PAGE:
Identification of human immunodeficiency virus-infected individuals

CHW’s link between communities and facilities makes them well placed to support and appropriately refer vulnerable individuals to health facilities. Amongst those classified as vulnerable by the National Department of Health (NDoH) are individuals at risk for HIV infection and those already infected.3 As such, discussion of HIV status and HIV risk with individuals, their partners and children is an important component of CHW activity. South Africa is one of the first countries to formally adopt the Universal Test and Treat approach recommended in the updated World Health Organization (WHO) guidelines on HIV treatment. The guidelines state that all HIV-infected individuals should start ART within two weeks of an initial CD4 count being performed.13 There are limited data about the feasibility of HIV case identification by CHWs in South Africa, but a study by Uys, conducted at seven sites in South Africa, shows that community caregivers who provide psychosocial and household support may have a positive impact on HIV case identification through mobilisation and referral of individuals to HIV services for testing.14 CHWs, on the contrary, focus on providing medical aspects of care. Although this study was conducted in the setting of a home-based AIDS care model, and community caregivers are not the same as CHWs, the results are encouraging and support the involvement of a structure such as WBOT that bridges the gap between the community and the healthcare facility by complementing services provided by community caregivers.15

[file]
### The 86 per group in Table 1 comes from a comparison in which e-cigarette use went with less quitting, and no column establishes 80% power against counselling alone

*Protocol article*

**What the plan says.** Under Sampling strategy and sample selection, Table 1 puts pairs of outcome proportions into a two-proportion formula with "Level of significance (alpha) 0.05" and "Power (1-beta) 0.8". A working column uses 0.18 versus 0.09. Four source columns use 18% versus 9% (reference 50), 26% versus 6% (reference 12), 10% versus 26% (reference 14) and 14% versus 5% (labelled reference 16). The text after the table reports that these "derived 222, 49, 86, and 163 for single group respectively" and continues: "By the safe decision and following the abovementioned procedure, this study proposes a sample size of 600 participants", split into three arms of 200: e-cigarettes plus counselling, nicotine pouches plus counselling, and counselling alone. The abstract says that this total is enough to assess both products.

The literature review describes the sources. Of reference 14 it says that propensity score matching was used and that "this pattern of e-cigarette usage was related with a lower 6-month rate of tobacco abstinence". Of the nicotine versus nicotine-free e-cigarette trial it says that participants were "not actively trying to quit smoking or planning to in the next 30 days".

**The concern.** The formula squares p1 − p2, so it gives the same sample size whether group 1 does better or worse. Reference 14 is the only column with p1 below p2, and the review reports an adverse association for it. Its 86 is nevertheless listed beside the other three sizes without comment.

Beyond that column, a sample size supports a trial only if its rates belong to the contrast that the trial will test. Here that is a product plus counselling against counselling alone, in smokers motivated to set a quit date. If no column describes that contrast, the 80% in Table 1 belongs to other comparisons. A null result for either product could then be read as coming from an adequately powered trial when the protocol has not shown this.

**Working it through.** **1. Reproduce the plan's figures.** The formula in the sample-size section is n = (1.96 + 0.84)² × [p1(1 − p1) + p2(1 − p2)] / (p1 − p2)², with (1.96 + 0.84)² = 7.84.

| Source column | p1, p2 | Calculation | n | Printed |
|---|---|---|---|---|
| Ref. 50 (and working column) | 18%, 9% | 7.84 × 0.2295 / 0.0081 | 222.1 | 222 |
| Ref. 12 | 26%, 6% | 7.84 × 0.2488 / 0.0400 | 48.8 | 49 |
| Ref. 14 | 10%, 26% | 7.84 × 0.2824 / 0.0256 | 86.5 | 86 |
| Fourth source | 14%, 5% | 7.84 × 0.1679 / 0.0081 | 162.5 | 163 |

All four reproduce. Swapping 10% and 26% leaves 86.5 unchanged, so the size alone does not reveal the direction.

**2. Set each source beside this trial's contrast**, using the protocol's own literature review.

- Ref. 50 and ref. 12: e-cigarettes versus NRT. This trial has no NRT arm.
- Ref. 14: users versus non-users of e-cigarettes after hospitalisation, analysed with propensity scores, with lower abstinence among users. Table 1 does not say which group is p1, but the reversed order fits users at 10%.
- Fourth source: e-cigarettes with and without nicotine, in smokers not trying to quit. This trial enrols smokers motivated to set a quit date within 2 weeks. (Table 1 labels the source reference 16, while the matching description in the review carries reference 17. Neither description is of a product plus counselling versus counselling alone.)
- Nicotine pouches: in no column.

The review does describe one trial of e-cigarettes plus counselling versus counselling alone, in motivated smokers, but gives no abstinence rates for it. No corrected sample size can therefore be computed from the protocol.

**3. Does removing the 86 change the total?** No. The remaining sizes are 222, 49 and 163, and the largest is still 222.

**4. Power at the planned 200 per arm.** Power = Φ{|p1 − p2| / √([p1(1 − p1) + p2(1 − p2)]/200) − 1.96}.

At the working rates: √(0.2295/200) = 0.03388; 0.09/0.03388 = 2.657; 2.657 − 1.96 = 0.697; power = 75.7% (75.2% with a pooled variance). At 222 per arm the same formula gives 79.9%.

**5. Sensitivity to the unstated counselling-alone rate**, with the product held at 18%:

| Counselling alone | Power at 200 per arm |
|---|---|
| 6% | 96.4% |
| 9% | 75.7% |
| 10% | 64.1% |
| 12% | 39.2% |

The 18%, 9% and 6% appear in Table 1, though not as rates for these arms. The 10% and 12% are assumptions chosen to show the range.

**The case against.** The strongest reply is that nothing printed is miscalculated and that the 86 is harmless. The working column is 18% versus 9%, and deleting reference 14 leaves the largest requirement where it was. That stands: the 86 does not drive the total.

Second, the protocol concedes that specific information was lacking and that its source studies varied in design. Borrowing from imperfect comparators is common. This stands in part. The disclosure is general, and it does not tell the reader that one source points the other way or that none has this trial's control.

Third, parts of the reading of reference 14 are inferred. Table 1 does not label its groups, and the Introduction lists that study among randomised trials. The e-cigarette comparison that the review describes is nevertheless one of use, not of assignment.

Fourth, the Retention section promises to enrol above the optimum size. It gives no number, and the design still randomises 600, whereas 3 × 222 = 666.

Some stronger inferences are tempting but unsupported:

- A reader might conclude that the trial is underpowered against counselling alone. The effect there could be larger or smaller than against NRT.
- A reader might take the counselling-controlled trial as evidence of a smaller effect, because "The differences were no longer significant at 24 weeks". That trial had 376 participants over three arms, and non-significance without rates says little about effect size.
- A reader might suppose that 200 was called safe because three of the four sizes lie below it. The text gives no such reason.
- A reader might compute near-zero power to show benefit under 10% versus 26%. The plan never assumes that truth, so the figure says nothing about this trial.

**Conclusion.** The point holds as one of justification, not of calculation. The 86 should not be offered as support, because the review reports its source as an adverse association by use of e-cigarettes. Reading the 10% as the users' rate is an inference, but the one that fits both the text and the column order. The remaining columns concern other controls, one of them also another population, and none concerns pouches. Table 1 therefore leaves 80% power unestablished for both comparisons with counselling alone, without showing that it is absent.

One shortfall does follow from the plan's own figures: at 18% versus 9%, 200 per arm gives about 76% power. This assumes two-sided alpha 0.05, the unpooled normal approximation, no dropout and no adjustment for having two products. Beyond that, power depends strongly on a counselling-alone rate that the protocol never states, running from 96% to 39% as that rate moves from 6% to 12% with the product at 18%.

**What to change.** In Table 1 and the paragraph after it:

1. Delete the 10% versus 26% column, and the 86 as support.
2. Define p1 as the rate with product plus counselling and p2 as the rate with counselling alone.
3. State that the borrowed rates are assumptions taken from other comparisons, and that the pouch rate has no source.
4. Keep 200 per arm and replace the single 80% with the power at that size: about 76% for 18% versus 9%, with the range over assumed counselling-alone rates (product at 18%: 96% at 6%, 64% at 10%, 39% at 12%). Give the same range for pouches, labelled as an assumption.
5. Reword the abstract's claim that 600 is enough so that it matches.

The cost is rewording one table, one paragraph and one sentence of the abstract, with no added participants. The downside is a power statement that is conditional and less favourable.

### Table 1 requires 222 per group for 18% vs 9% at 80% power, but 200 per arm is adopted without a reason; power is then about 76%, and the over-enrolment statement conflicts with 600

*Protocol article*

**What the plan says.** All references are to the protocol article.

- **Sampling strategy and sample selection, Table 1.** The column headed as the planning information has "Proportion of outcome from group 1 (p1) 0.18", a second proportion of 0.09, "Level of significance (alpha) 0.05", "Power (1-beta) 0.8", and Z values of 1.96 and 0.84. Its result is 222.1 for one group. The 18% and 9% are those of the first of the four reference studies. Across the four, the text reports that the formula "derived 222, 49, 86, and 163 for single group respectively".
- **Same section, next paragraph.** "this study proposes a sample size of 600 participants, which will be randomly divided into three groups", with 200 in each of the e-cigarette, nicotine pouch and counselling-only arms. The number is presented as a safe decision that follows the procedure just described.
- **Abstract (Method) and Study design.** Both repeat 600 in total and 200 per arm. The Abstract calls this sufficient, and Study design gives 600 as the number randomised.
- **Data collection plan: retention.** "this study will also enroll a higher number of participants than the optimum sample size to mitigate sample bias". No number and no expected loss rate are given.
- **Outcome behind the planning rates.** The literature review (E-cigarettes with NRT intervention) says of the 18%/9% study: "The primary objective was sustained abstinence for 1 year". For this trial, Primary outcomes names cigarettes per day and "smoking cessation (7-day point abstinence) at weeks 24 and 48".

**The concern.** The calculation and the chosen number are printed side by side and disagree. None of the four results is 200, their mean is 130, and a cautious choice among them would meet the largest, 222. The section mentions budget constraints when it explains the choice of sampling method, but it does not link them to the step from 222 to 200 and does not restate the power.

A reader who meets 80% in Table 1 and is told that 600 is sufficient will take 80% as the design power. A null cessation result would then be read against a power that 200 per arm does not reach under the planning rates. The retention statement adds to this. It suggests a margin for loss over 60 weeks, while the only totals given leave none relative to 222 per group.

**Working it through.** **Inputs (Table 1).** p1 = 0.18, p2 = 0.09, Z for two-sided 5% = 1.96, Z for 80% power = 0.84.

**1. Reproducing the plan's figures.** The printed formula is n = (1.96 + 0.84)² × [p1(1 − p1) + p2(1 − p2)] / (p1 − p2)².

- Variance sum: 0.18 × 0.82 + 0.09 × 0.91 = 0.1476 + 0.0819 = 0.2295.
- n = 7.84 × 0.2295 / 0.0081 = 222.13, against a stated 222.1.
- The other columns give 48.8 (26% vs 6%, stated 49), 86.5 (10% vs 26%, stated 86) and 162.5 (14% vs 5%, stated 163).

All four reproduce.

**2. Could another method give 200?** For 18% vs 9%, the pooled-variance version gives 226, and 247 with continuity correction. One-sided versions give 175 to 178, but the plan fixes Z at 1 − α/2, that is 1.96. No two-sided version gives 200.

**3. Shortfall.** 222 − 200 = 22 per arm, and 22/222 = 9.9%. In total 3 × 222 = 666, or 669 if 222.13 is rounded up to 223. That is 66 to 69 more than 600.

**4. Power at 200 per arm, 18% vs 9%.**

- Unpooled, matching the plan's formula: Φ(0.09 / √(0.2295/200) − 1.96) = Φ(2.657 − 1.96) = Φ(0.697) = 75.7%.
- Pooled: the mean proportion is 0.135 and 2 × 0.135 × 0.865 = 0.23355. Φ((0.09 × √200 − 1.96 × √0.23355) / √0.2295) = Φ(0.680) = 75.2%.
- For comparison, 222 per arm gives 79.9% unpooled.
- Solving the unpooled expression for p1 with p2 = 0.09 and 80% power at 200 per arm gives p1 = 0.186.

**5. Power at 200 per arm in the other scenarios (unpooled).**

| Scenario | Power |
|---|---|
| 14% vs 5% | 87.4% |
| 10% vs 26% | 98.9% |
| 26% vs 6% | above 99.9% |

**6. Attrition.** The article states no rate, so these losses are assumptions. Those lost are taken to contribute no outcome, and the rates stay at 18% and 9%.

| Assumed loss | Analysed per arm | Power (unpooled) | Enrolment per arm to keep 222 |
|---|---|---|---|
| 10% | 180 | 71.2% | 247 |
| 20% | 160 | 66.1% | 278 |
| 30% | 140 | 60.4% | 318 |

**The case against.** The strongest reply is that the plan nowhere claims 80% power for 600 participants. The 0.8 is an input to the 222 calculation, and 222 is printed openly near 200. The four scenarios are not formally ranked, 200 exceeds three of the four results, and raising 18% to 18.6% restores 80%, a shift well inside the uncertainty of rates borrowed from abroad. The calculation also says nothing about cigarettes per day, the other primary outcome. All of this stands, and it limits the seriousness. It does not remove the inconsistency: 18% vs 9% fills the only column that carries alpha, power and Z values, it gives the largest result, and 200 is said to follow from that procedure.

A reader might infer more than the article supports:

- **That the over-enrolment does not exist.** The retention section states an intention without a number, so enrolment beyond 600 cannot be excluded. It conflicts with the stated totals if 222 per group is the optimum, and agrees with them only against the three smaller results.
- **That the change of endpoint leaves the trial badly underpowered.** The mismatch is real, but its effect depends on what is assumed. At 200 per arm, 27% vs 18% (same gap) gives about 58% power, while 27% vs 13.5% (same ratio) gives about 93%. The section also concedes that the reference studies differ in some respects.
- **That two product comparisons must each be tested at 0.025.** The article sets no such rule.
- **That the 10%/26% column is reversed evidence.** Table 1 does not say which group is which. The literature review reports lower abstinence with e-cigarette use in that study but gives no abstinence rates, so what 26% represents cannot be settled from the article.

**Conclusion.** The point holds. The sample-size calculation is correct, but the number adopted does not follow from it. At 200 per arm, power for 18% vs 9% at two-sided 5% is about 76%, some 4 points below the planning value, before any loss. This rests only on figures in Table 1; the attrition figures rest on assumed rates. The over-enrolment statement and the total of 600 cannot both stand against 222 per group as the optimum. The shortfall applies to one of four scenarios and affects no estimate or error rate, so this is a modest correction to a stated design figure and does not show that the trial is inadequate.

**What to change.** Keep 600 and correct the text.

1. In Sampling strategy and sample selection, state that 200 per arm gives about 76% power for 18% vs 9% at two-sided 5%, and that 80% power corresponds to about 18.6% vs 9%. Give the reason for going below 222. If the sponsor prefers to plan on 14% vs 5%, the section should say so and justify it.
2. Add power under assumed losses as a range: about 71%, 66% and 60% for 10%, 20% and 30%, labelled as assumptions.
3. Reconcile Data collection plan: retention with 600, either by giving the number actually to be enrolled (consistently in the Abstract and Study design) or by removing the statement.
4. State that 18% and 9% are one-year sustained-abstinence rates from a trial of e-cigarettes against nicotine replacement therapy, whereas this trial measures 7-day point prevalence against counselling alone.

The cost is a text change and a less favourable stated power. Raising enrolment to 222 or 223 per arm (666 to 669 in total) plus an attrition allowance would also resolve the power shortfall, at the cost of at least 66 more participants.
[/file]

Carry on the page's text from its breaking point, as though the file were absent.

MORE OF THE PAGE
CHWs could also make an important contribution to the HIV response by supporting home-based HIV testing. This approach to HIV testing and counselling was used in a cluster randomised controlled trial in KwaZulu-Natal Province, South Africa, which found significantly higher rates of HIV testing amongst participants in the home-based testing arm than those testing at facilities (69% vs. 47%; 95% CI 1.32–1.81). Other results included a higher uptake of couple counselling and testing as well as a reduction in multiple partners.16 In light of this, to strengthen the impact of CHWs in the HIV programme, home-based testing by CHWs should be considered. There is also potential for HIV testing during community-based campaigns17 and HIV self-testing as recommended by the WHO.18

Tracing non-adherent individuals and provision of adherence support to improve retention in care

A high level of patient retention on antiretroviral treatment is imperative for good HIV programme outcomes. CHWs can improve retention in care directly by tracing individuals who missed their appointments or defaulted treatment and linking them back into care at the healthcare facility. Although tracing is an important part of the CHW’s activities, the effectiveness of this approach remains undocumented. Defaulter tracing should not become so time consuming that it prevents CHWs from effectively undertaking their other duties. In the South African WBOT programme, we suggest that defaulter tracing should combine an initial attempt to contact non-adherent individuals telephonically, followed by physical tracing at their homes by CHWs if they are not reachable via telephone. This was shown to be successful in other studies19, and preliminary data from Mopani District, Limpopo Province, are promising, suggesting that there is value in using a combination of telephone and physical tracing as a routine CHW activity (R.P. Peters, 2017, n.d., personal communication).